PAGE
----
Three months after California voters approved Proposition 36, to lessen the impact of the draconian-applied Three Strikes Law, one Los Angeles County judge is sifting through more than 1,000 cases, trying to determine who can be freed. [Read more…]
When someone spends years or even decades in prison, things change. Both in the outside world and within that person—things change. So, as an estimated three dozen former-three-strikers are now among us after changes in the law, it would be good to give them some reentry assistance. Instead, however, because the laws of California make them ineligible for parole “benefits”, these former-inmates are left to fend for themselves.
When California voters overwhelmingly supported a measure to soften the state’s Three Strikes Law, Mike Reynolds, the man whose daughter was an inspiration for the law called the passage “a great day for criminals and their attorneys.” He said he believed voters were misled and that the new, softer legislation would prevent some of the more dangerous criminals from being locked up. While he isn’t alone in his disapproval of Proposition 34, he is of the minority. And the majority spoke in favor.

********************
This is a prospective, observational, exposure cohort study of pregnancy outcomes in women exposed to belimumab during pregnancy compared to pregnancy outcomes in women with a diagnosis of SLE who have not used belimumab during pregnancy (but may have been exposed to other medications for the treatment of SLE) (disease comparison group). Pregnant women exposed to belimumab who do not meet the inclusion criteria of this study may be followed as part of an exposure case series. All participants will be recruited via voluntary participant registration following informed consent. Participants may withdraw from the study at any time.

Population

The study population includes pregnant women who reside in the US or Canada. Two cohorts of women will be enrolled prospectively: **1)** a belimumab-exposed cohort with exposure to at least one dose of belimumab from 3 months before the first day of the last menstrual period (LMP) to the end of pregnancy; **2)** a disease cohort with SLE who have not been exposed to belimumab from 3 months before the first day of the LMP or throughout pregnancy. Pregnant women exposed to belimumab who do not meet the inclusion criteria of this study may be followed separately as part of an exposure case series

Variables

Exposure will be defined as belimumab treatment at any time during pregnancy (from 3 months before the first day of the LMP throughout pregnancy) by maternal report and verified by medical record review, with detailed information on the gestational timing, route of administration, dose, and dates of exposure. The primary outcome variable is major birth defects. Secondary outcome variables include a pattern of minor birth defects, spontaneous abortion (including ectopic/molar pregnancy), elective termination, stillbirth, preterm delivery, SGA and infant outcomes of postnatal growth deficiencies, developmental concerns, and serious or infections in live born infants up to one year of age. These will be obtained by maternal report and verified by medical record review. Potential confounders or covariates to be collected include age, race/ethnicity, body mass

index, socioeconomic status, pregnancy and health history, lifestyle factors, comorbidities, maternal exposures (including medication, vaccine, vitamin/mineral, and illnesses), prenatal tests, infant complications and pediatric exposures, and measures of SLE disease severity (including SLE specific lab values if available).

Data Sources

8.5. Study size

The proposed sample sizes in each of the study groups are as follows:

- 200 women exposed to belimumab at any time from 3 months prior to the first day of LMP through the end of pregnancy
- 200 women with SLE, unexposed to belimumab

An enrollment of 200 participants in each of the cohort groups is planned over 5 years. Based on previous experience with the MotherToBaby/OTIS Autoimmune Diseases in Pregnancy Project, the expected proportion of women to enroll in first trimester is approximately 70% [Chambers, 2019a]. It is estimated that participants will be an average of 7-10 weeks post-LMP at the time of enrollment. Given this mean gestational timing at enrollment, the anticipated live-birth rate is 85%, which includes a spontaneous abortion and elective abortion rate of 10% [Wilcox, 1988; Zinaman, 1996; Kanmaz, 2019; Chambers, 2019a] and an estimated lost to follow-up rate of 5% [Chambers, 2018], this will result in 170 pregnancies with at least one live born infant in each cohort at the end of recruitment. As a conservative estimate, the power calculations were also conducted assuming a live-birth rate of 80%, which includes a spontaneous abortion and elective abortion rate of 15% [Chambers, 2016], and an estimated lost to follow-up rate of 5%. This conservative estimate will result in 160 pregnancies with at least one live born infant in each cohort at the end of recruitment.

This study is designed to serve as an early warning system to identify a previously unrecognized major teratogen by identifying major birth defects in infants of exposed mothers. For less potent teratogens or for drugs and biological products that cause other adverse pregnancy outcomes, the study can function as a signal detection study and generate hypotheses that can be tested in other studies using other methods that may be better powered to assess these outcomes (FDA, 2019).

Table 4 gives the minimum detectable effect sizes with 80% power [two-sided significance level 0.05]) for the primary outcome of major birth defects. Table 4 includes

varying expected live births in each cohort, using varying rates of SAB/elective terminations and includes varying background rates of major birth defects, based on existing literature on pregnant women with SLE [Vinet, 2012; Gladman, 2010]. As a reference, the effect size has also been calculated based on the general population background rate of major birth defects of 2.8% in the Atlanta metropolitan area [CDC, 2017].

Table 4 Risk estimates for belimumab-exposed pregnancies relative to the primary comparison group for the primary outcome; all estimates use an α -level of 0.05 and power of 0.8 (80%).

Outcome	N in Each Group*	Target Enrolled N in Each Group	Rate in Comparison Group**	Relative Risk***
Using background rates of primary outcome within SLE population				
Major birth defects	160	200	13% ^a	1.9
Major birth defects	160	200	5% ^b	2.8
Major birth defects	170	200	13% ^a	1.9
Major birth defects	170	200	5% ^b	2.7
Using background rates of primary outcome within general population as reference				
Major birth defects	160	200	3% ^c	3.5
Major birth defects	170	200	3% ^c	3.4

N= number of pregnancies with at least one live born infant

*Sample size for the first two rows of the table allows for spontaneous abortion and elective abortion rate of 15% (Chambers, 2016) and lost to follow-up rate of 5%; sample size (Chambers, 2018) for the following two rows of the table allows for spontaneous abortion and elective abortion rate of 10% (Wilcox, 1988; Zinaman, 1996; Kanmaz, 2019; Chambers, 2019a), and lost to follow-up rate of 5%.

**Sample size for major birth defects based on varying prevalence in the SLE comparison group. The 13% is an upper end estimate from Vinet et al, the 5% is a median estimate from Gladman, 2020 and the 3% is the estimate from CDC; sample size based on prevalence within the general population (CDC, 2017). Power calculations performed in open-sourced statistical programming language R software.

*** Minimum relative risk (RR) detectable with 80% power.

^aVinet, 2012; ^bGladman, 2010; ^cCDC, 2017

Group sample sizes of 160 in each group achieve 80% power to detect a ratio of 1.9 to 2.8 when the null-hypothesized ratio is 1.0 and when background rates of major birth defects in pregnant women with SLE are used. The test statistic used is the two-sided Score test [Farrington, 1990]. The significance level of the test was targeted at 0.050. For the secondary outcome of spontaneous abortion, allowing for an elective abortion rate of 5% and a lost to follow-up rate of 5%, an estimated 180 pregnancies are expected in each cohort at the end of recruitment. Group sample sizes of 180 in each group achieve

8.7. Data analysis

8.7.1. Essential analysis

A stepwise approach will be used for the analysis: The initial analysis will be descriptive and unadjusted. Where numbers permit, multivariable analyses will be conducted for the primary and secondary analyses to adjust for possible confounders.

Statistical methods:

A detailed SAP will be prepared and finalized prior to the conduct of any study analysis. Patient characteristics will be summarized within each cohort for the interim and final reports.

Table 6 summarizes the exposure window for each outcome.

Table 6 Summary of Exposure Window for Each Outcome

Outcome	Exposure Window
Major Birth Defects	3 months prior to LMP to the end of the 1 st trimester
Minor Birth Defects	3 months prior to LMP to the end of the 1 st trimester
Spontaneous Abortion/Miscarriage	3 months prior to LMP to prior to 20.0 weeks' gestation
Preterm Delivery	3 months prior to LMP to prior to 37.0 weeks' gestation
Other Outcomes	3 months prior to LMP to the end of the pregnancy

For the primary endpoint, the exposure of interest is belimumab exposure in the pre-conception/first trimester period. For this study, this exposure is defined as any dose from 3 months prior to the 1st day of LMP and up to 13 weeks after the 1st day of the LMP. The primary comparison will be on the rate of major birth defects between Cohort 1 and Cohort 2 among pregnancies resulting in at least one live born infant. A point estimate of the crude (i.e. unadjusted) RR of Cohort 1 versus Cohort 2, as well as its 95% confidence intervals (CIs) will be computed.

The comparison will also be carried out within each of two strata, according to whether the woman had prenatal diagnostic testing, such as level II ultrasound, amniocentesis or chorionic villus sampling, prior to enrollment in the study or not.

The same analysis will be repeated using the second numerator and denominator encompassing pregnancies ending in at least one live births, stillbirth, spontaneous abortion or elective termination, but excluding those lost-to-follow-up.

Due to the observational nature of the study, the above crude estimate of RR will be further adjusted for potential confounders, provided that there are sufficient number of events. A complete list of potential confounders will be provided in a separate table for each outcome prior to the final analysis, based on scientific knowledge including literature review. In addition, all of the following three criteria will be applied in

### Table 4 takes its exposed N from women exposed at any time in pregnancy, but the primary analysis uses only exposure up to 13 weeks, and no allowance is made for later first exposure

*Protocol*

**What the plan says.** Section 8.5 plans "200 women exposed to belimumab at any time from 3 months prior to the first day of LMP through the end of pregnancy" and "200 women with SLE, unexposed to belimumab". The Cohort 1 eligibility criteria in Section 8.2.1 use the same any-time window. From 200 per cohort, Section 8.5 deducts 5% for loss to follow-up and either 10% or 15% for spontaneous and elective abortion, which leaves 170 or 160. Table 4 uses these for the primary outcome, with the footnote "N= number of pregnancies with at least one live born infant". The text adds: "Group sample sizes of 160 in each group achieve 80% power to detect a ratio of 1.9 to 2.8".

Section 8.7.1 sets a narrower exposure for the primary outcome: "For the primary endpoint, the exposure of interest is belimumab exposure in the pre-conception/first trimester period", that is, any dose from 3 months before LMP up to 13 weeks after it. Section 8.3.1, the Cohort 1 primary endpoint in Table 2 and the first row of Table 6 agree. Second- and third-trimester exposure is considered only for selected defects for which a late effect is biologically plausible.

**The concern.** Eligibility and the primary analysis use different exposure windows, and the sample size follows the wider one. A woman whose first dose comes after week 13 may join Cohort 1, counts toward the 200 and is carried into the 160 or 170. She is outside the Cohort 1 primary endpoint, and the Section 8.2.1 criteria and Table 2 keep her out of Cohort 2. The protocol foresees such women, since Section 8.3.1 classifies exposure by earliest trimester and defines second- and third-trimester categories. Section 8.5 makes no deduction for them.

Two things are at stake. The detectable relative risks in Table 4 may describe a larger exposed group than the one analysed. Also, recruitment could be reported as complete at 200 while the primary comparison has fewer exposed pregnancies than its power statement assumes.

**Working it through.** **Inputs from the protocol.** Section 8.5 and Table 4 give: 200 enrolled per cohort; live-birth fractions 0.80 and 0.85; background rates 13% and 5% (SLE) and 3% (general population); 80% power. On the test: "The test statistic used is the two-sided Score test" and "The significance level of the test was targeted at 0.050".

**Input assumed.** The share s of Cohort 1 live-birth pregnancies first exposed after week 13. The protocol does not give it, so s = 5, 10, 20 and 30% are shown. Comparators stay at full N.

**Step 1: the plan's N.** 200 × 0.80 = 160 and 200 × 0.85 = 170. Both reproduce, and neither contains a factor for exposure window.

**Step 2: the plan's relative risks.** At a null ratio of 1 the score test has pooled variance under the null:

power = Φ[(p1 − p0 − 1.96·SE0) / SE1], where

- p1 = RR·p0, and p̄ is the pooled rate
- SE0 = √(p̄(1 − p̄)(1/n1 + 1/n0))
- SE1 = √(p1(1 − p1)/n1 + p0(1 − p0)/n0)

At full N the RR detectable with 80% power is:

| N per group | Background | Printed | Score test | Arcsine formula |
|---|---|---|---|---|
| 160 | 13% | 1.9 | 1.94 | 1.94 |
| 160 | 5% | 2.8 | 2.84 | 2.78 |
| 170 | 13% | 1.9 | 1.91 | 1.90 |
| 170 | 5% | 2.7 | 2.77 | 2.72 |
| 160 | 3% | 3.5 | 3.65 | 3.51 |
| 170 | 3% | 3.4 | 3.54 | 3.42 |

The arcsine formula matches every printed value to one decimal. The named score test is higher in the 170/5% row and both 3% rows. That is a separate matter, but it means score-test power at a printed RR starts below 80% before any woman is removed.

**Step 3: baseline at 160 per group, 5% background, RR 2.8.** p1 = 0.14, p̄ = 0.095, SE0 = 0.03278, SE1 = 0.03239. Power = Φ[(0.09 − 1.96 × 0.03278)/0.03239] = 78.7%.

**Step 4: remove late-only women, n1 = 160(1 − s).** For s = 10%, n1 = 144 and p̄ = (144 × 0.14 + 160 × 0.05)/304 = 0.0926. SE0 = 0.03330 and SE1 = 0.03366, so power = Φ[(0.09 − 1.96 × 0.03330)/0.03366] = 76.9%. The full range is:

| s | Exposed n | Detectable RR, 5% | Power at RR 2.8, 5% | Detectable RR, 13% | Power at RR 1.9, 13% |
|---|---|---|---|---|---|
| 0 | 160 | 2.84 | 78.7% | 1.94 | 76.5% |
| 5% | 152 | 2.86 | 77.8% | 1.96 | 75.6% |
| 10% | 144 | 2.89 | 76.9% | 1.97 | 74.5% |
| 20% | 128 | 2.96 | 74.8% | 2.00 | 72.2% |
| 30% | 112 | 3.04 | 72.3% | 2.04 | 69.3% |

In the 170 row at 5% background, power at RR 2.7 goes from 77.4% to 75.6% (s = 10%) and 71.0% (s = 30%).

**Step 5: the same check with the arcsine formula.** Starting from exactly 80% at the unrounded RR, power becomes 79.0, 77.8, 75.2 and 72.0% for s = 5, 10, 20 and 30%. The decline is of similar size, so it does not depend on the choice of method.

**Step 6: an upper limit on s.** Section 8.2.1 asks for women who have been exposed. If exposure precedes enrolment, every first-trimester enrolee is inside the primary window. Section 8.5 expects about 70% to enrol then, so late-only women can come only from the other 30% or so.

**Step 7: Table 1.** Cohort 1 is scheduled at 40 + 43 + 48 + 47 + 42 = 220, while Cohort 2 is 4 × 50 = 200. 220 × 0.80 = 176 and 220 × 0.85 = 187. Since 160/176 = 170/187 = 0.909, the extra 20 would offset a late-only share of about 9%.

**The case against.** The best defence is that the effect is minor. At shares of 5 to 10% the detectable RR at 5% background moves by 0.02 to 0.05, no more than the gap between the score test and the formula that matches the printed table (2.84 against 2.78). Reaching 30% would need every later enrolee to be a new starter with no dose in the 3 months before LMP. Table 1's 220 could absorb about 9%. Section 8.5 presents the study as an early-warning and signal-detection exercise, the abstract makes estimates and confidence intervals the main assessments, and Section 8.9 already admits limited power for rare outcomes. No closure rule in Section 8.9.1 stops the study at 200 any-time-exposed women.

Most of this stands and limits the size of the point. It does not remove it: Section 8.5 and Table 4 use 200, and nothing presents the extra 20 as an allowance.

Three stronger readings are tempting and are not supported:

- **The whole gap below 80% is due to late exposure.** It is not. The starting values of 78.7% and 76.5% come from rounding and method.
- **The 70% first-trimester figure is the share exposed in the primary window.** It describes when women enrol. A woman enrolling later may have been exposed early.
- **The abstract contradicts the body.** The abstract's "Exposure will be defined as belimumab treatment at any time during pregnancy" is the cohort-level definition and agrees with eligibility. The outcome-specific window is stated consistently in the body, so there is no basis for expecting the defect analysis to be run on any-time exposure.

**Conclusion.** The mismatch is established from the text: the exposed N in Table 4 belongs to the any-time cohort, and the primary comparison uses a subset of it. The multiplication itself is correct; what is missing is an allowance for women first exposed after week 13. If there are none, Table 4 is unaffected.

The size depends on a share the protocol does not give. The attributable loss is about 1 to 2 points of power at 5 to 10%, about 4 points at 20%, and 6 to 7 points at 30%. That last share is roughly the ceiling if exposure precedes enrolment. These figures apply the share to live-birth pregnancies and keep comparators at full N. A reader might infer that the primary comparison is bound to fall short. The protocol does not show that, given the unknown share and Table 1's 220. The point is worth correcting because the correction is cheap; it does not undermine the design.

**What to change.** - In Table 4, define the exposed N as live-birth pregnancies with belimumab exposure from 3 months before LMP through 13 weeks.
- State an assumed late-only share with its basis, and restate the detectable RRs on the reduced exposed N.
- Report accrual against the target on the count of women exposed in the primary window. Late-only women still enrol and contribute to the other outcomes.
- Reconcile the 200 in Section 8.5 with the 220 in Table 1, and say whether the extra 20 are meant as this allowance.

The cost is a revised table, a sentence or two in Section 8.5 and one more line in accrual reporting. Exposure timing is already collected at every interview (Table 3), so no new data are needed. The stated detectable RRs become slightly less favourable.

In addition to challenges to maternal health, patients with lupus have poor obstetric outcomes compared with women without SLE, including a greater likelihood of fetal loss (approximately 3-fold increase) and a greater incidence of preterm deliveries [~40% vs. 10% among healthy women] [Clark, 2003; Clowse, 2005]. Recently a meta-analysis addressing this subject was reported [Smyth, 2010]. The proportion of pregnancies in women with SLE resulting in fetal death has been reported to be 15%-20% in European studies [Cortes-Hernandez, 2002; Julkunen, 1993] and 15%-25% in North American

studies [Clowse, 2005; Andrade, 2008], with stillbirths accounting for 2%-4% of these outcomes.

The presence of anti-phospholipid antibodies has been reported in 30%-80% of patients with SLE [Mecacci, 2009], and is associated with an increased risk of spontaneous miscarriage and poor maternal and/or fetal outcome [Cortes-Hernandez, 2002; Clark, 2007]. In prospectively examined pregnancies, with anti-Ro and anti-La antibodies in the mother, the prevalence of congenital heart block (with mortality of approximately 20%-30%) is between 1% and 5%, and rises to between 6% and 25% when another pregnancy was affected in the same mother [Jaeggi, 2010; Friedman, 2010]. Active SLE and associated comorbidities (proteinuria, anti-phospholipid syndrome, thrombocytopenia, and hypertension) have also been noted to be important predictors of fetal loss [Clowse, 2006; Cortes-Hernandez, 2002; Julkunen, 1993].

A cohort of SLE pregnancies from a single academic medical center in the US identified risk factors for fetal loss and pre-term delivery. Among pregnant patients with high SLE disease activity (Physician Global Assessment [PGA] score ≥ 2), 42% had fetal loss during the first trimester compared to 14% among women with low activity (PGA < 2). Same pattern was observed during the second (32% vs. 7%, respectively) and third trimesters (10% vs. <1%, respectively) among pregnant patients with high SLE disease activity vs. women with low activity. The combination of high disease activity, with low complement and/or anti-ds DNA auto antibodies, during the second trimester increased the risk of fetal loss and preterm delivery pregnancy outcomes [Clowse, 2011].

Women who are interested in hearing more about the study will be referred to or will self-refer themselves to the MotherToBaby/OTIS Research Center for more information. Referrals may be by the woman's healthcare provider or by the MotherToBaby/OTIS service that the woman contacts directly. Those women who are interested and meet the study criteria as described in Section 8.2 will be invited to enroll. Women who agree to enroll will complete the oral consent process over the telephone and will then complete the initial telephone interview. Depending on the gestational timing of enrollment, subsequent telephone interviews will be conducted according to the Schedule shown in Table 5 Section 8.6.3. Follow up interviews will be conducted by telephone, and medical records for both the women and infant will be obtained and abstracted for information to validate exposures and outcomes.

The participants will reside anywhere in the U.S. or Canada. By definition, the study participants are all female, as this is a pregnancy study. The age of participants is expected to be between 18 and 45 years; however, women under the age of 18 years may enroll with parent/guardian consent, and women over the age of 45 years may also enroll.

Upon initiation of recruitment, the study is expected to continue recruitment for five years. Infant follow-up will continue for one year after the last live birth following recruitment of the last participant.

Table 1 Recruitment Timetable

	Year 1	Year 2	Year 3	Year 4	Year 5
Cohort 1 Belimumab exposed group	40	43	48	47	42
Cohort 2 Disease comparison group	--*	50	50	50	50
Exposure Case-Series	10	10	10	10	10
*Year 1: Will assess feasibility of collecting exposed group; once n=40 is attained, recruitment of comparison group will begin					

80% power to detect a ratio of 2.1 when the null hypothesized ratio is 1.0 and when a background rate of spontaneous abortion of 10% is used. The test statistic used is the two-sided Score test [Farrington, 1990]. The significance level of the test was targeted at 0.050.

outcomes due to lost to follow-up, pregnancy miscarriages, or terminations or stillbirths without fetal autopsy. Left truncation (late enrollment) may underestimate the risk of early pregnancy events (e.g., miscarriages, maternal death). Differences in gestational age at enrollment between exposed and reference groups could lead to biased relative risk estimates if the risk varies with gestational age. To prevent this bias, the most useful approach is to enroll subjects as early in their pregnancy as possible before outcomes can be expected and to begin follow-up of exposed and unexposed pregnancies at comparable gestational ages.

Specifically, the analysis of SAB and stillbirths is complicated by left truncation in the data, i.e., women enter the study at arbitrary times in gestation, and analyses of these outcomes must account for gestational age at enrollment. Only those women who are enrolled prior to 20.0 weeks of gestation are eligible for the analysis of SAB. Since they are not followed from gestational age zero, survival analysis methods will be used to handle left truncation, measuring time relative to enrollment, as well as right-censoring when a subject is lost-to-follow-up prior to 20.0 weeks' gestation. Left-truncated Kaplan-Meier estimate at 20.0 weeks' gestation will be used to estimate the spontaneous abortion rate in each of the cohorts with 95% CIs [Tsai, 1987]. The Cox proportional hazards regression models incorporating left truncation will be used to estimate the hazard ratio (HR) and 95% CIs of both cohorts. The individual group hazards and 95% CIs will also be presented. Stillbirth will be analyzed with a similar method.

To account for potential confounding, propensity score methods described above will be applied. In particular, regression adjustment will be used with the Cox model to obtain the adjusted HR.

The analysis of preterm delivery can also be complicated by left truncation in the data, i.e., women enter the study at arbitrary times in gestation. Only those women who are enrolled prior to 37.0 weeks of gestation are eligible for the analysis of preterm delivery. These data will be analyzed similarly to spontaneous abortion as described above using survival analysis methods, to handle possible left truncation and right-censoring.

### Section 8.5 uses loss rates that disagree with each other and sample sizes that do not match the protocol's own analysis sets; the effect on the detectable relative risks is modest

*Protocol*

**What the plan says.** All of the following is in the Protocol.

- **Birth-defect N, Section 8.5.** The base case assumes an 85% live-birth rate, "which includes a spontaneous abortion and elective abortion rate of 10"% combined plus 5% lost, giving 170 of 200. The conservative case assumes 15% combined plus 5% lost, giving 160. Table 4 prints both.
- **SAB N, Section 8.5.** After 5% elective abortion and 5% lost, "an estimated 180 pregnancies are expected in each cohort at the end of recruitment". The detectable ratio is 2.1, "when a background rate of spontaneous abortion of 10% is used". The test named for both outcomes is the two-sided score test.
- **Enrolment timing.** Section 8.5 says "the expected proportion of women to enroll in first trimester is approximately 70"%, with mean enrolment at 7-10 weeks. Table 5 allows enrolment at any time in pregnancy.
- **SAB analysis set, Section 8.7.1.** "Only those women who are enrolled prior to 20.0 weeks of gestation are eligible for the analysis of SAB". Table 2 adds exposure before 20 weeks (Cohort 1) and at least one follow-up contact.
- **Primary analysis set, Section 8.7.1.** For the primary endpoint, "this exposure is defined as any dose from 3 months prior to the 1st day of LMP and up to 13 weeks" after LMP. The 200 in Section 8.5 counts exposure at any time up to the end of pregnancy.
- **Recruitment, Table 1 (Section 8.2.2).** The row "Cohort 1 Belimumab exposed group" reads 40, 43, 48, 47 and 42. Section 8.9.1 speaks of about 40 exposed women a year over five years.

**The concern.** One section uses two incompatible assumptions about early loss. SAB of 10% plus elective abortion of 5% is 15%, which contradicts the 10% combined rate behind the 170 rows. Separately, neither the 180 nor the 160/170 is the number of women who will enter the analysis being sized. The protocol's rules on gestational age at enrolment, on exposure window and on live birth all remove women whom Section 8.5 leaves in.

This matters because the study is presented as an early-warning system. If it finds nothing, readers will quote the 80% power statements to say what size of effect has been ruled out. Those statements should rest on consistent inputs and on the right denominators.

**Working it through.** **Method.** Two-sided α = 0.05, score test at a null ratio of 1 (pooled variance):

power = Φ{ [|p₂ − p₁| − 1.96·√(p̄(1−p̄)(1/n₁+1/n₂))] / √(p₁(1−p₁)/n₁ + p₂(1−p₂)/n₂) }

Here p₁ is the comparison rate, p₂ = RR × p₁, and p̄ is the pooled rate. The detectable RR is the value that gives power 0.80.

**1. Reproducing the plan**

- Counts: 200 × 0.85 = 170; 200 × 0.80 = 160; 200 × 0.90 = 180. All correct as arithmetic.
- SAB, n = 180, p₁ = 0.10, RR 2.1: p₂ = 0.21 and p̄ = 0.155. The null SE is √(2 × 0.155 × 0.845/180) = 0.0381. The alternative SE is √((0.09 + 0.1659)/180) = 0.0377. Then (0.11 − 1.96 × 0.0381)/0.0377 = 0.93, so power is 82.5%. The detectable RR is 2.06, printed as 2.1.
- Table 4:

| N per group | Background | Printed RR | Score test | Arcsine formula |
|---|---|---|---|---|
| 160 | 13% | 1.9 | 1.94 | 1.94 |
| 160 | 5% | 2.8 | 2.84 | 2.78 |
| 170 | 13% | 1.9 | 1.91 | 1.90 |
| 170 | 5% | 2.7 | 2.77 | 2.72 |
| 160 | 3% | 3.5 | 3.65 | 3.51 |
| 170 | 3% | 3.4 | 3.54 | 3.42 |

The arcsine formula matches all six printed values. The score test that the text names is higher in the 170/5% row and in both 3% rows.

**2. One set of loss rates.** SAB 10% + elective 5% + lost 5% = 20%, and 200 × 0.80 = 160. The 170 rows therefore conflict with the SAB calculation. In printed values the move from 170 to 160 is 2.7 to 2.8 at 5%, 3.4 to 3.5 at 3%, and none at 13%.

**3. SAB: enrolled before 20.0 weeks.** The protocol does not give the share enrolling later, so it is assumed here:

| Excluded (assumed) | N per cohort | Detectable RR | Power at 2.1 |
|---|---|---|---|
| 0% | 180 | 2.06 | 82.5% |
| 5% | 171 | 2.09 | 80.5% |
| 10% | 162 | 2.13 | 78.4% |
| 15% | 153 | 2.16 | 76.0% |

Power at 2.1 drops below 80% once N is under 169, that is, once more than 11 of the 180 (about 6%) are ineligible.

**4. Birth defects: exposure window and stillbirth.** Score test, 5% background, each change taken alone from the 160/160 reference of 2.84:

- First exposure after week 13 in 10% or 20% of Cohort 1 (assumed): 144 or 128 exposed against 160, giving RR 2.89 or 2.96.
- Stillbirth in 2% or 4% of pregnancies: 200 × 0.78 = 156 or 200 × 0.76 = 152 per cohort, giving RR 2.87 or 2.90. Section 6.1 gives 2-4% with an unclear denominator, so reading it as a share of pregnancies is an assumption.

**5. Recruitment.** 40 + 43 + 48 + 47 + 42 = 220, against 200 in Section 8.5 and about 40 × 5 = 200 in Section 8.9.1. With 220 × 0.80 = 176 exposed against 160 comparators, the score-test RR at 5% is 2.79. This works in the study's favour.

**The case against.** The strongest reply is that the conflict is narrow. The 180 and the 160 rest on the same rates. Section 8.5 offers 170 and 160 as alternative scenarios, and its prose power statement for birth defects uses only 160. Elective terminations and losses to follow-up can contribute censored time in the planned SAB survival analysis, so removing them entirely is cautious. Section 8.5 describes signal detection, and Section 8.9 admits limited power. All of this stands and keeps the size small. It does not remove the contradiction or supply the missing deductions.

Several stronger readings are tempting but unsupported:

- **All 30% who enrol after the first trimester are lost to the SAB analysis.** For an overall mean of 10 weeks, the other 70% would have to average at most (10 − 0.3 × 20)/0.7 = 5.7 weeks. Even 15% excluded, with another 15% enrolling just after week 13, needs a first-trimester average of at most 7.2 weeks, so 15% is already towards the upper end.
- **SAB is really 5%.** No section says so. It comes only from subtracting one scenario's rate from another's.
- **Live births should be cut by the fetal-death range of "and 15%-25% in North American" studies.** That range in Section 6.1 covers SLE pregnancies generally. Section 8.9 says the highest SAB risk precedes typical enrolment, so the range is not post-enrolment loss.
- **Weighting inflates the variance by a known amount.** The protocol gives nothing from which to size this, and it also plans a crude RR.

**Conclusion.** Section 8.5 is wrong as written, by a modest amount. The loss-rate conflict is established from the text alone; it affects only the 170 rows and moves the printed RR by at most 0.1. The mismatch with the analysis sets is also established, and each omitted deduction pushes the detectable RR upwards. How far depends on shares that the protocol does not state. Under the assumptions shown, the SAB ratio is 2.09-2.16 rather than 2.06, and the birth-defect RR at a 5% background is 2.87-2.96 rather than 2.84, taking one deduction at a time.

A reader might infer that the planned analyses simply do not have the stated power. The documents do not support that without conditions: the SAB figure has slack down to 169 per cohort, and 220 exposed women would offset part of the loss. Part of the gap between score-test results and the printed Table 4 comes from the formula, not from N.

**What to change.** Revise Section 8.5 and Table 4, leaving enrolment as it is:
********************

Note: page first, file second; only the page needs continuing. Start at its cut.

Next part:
Update: Citizens voted to strike down California’s punitive and costly 3 strikes law in 2012. Proposition 36 passed!
Under the new reforms, third strike mandatory life sentences are only applicable when the third felony conviction is “serious or violent”, or if the defendant was previously convicted of murder, rape, or child molestation.
Three strikes and you’re out! This saying took on a whole new meaning within California in the 1990’s. It went from something you would only hear at a baseball game to terms used to describe criminal sentencing and essentially locking people up and throwing away the key. Passed in 1994 by the legislature and the people of California, the Three Strikes Law has done more to increase spending and controversy than it has to reduce crime. [Read more…]
California’s three strikes laws have been extremely controversial, often punishing people harshly and out of proportion for an offense or mistake that seems relatively minor. But some cases, like a recent conviction for a DUI murder, by a career criminal is not likely to be one of those controversial cases. [Read more…]